Jeremy Affeldt has a 2.51 xFIP and a stellar and totally unsustainable 72.9% ground ball rate - 21 points higher than his career ground ball rate! Even so, he’s got a solid K/BB rate and doesn’t give up many home runs. The less the Cardinals face Affeldt, the better.
Jean Machi has a 0.35 ERA! Of course, his 2.64 xFIP and 95.2% LOB rate indicate that some regression lies ahead. Still, he’s another Giants reliever with a solid K/BB rate.
Sergio Romo has given up a fluky amount of home runs this year. He’s still incredibly stingy with walks, and, like all Giants relievers, has a solid K/BB rate (echo echo echo).
Some Guys Who Don’t Pitch So Good
What is Happening With These Guys?
Ryan Vogelsong isn’t allowing runs. He’s got a 3.20 ERA, but his xFIP is 4.11. Vogelsong and his 80.6% LOB rate are going to regress, and I hope the Cards are the team that brings it on.
Matt Cain has been dealing with a hamstring injury. While Cain’s ERA has improved to 3.66 over last year’s 4.00, his xFIP is actually worse this year (4.01) than in 2013 (3.88). Cain started giving up crazy amounts of home runs last year, and that trend has continued right on into 2014, indicating that he’s more hittable than he used to be. While Cain is suddenly putting up a ground ball rate 7.5% higher than his career figure, he’s also issuing more walks than last year. I think it’s safe to say that Cain is declining.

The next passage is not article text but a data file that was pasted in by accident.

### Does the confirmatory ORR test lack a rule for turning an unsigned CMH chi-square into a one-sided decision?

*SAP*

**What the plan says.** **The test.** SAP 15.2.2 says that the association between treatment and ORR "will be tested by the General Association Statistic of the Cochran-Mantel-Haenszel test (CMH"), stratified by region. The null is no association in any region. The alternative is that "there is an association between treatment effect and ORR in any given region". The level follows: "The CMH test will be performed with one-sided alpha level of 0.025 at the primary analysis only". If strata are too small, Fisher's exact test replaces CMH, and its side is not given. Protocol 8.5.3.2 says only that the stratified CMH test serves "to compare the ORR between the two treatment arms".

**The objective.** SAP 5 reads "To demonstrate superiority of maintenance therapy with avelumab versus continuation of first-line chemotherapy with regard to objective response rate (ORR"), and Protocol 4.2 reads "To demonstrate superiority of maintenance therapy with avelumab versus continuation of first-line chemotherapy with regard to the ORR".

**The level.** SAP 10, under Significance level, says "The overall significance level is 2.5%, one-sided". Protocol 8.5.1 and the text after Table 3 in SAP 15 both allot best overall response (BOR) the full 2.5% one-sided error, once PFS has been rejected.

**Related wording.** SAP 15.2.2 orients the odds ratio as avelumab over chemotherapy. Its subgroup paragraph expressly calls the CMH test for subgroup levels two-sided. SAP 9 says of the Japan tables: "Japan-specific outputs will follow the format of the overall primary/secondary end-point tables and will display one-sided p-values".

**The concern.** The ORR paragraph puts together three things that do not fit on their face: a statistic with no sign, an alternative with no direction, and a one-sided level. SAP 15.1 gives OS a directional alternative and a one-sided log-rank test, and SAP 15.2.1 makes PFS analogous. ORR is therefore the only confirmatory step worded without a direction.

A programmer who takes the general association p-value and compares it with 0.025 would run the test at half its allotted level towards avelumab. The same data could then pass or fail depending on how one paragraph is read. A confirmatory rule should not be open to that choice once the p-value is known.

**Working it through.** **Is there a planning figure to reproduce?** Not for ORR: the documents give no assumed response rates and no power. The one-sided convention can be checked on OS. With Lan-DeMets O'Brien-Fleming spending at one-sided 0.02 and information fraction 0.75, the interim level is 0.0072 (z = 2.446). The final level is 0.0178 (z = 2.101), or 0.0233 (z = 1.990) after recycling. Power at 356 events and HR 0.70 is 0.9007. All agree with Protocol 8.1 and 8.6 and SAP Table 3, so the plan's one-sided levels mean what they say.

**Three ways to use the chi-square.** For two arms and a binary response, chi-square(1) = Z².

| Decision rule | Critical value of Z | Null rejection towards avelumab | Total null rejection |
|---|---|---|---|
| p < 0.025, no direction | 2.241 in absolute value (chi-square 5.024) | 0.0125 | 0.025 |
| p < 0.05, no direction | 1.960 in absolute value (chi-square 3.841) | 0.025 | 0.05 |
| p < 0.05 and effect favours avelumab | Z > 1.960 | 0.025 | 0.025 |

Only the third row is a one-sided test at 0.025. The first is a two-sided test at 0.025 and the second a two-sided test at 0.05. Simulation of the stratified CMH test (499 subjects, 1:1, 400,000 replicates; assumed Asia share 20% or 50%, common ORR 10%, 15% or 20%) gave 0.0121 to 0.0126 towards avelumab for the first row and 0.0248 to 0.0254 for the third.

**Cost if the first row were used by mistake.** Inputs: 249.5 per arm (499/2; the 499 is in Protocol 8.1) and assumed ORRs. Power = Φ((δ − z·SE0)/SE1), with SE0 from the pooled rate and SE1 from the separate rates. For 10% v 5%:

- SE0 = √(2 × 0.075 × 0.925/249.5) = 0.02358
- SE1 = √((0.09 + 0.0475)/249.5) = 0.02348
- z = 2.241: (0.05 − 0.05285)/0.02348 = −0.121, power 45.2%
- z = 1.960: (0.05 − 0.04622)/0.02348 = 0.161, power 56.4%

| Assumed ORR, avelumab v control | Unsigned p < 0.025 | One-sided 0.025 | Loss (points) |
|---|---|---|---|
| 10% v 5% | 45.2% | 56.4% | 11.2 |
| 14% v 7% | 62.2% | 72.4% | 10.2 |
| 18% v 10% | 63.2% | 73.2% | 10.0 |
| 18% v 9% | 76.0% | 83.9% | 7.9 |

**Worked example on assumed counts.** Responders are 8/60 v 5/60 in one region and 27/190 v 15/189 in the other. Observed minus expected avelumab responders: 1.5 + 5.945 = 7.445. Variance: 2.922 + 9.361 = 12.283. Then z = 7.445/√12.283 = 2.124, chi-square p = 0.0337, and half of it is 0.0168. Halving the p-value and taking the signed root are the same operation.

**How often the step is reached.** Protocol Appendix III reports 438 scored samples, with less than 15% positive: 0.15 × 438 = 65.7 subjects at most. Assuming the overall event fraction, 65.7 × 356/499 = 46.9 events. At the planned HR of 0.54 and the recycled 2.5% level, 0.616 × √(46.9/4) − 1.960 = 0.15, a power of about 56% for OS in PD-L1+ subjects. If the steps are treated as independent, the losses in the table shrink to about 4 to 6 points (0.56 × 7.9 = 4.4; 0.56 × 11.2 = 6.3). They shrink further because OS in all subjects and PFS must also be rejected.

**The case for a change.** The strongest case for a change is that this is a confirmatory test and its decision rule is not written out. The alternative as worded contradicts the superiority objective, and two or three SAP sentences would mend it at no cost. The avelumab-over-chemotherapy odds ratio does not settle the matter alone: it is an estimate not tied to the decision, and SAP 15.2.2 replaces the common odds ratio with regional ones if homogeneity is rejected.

Tim Lincecum (4.18 ERA, 3.54 xFIP, 0.2 fWAR) has had a rough few years. He doesn’t throw as hard as he used to. He’s struggled to limit home runs. He’s allowed increasingly higher BABIPs-against. Lincecum is striking out fewer than he used to (though still Ks his fair share), and he hasn’t gained enough control over his pitches to limit walks and maintain that stellar K-BB% from his prime seasons. In fact, unless he’s able to walk fewer guys, it’s hard to see how Lincecum will be anything other than frustratingly acceptable going forward. And you know what? It sucks. I miss Big Time Timmy Jim, but he gone. He gone.
What We Said Then and What We Say Now
Here’s what The Red Baron had to say in his two sentence preview of the Giants:
I was surprised, looking at the team rosters, how much I like what the Giants are going to be rolling out there on a daily basis, particularly on the offensive side of the ball, which is surprising. In 2014, I actually think it's going to be the starting rotation which isn't good enough to carry the team into the playoffs, even if Madison Bumgarner just might challenge for the title of Best Lefty Starter in the NL West very soon.
I concur with RB. I was surprised by how solid this Giants lineup is. Even with some down—or downright weird—performances, the Giants have a +47 run differential. They are winning a lot of games. Though some players are facing regression, I don’t see the Giants losing much anytime soon. The Cardinals and Giants will play another series in San Francisco in early July. After that, these teams could only face each other in the playoffs.